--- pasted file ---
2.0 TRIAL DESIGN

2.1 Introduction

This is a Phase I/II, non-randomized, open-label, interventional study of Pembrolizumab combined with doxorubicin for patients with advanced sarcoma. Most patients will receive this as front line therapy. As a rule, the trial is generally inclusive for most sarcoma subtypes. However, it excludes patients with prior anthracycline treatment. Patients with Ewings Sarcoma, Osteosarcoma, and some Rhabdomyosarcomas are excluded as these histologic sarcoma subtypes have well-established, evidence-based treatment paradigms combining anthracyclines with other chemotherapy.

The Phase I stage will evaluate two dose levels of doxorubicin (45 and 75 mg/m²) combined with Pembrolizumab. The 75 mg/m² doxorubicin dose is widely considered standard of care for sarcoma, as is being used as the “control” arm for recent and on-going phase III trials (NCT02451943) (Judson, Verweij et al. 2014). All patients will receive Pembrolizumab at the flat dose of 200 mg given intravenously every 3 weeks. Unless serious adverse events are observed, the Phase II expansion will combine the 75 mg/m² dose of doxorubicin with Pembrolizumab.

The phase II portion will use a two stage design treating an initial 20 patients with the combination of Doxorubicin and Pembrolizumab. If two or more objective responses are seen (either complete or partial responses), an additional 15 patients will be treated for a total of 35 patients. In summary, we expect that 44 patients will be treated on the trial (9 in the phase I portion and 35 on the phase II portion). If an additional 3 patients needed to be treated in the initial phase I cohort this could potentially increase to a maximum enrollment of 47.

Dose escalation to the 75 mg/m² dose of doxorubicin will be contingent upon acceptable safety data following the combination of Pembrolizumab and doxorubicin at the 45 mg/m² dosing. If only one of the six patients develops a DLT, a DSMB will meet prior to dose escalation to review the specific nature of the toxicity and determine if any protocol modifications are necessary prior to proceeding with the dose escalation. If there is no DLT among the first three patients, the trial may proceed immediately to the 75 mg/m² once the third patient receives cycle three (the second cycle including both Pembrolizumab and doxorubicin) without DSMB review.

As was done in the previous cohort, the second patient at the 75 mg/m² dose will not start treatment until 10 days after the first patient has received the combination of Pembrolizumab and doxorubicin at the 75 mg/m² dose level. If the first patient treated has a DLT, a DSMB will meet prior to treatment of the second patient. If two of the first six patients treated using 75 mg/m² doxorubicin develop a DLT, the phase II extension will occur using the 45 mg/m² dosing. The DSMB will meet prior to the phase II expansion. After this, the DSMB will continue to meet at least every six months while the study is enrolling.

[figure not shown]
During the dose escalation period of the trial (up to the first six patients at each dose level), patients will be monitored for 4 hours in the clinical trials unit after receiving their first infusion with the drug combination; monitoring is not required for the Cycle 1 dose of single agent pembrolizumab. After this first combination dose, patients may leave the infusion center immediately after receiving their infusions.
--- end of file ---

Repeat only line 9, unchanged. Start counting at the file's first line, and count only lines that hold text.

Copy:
During the dose escalation period of the trial (up to the first six patients at each dose level), patients will be monitored for 4 hours in the clinical trials unit after receiving their first infusion with the drug combination; monitoring is not required for the Cycle 1 dose of single agent pembrolizumab. After this first combination dose, patients may leave the infusion center immediately after receiving their infusions.